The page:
TV Show Review

TV Review: The 100: Season 3, Episode 12: Demons [The CW]

Eliza Taylor Toby Levins The 100 Demons

The CW’s The 100, Demons TV Show Review. The 100: Season 3, Episode 12: ‘Demons,’ was another swipe at leveling the playing field, disguised as a Scooby Doo mystery, disguised as a slasher flick – all to keep us occupied, while baby steps to bigger things happened elsewhere.

Now every slasher flick needs a demonstrative set-up, to let us know what we’re in for; so remember, kids, when Harper (Chelsey Reist), Miller (Jarod Joseph), and Bryan (Jonathan Whitesell) got bumped in the night, right off the bat, Harper asked for it (“OK, Miller, scare me”).

With Raven (Lindsey Morgan) still more forthcoming on how to stop Alie (Erica Cerra), than why, Clarke’s (Eliza Taylor) In-betweeners (The ‘Tweeners?) made a house-call, only to find the place deserted. Apparently Alie had moved on (to Phase 2), and took her entire bag of chips with her. This gave the ‘Tweeners a chance to go live, with their countermeasure, even as Octavia (Marie Avgeropoulos) circled closure, over the dead. With Clarke & Bellamy (Bob Morley) still slowly circling each other – kinda-sorta bonding over their respective Red Ledgers – the slasher flick kicked in, to give them a little push.

They wouldn’t be the only ones needing a fever break. There was something particularly galling about Jasper’s (Devon Bostick) ‘perspective,’ concerning Octavia’s grief; but insight into the nature of the A.I. chips left Monty (Christopher Larkin) on the at-risk watch list.

Monty… don’t go irrational emo on us now – you’re mother was… less than saintly, before joining the bag of chips (sorry, Monty). First chinks in the armor, or not, at least he knew a slasher film cliche when he heard one.

Memo to the showrunners: if a good sense for the show’s plotting doesn’t get the viewer’s spoiler sense tingling, then a quick cast check on IMDB might. I mean, I got the former going, so I guessed the mystery guest; but just seeing his name listed was likely enough to give the game away to any casual browser.

Spoiler alert: Clarke’s latest costly mistake to answer for, and overall team building exercise, was Lt. Emerson (Toby Levins).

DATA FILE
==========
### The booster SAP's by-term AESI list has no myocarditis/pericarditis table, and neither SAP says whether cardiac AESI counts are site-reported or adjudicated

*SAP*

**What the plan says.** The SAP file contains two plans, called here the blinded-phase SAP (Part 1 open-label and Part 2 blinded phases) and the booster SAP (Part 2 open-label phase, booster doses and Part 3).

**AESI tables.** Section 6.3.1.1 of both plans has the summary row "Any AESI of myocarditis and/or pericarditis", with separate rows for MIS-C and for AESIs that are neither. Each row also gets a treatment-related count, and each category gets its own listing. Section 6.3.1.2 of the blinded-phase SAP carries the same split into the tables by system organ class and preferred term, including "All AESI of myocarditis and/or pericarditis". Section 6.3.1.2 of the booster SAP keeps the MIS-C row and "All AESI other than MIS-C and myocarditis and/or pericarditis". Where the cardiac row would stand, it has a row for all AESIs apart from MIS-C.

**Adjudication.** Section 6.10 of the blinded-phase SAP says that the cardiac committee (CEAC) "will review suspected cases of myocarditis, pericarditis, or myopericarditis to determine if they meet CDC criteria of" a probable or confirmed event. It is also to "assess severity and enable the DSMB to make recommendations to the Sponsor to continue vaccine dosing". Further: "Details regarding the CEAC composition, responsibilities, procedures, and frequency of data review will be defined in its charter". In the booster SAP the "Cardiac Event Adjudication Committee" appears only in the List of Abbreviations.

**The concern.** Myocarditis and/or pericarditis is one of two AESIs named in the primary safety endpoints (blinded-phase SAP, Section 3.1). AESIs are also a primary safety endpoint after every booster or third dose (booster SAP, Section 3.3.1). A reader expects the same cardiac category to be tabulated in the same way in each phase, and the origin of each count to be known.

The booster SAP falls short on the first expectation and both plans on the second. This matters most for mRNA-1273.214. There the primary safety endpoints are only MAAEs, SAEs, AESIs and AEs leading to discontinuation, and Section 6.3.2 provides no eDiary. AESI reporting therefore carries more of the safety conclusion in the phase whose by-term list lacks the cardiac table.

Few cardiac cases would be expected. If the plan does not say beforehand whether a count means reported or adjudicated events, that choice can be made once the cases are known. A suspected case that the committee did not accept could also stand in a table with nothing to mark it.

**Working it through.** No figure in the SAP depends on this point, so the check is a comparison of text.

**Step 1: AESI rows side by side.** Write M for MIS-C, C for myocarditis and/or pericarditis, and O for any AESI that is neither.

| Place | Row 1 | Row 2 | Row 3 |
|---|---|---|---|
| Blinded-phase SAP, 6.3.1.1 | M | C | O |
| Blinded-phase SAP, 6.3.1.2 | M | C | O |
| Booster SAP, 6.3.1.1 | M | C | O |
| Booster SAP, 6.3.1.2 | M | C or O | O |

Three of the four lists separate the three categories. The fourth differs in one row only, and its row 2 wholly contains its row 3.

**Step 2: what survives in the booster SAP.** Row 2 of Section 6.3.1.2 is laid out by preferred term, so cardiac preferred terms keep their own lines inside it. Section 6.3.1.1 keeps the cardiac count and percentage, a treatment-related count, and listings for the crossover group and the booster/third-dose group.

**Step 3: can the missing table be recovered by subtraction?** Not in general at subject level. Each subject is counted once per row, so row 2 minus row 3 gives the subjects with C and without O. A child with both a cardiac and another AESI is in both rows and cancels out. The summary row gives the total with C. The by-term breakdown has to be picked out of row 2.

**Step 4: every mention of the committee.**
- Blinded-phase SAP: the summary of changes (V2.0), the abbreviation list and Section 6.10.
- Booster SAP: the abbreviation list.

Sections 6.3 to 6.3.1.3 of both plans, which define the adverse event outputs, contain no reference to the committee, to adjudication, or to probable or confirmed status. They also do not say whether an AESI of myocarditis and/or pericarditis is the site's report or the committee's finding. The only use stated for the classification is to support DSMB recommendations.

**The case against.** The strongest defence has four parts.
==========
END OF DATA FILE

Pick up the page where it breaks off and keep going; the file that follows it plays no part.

Like any typical slasher flick, would-be victims got to fight back – give the viewer some hope, and the suspense level goes up, and all that – but unless his Grounder getup really slowed him down, Emerson’s military training should have made that a non-factor (especially when he was the only one that could see). I felt sort of cheated that the showrunners went soft on the kill-count; but I don’t think the fans would’ve stood for a culling of that magnitude. Still, a useful character was lost (second time teaming up with Raven, over a Mt. Weather crisis, did the trick); so I hope the Red Shirts in the team earn their reprieve. As for the slasher flick’s resolution: the slasher usually has an emo breakdown, once the mask comes off, and this was no exception. Emerson passed on a number of opportunities to have his revenge, just so he could have it a specific way. Good thing he missed the plot point about the ‘Tweeners’ countermeasure going killer, once it went live.

I’ll admit, I had a different fate predicted for Emerson – ironically, involving an A.I. chip as well – but dead is good. Not enough bad actors get nipped in the bud when they should, just so they can pop-up later, yelling “what a twist!”

To have this filler plot serve as the balance of the episode did serve a purpose – since there’s nothing like a mutual near-death experience, and a costly loose end finally dealt with, to get everyone on the same page – so I guess we can finally get to getting somewhere, now.

On the short list would be Polis, where Murphy’s (Richard Harmon) faker-with-benefits status got him reunited with Emori (Luisa D’Oliveira). I was happy to credit Emori, for not taking news of Murphy’s Royal boy-toy status badly – since they’ve both been consistently pragmatic about the ways of the hustle – but then the questions of where the bag of chips went, and what Phase 2 entailed, were answered. More typical histrionics followed, and Murphy was again left as the last mind standing (not that he was in a position to appreciate it).

‘Demons’ may have been a more useful kind of filler episode; but another filler episode, all the same. I get that we are meant to appreciate Clarke & Bellamy helping each other cross the finish line, to the redemption race, together; but too many bad decisions, coming out of the woodwork, just leaves a pretty bad legacy to clean up – i.e. a taller order than any redemption twist might actually be able to fill.

Still, the wheels are in motion. I will be waiting for that order to be filled….

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About the author

Sam Joseph

Sam is an Avid consumer/observer of Geek culture, and collector of Fanboy media from earliest memory. Armchair sociologist and futurist. Honest critic with satirical if not absurdist­­ wit with some experience in comics/ animation production.

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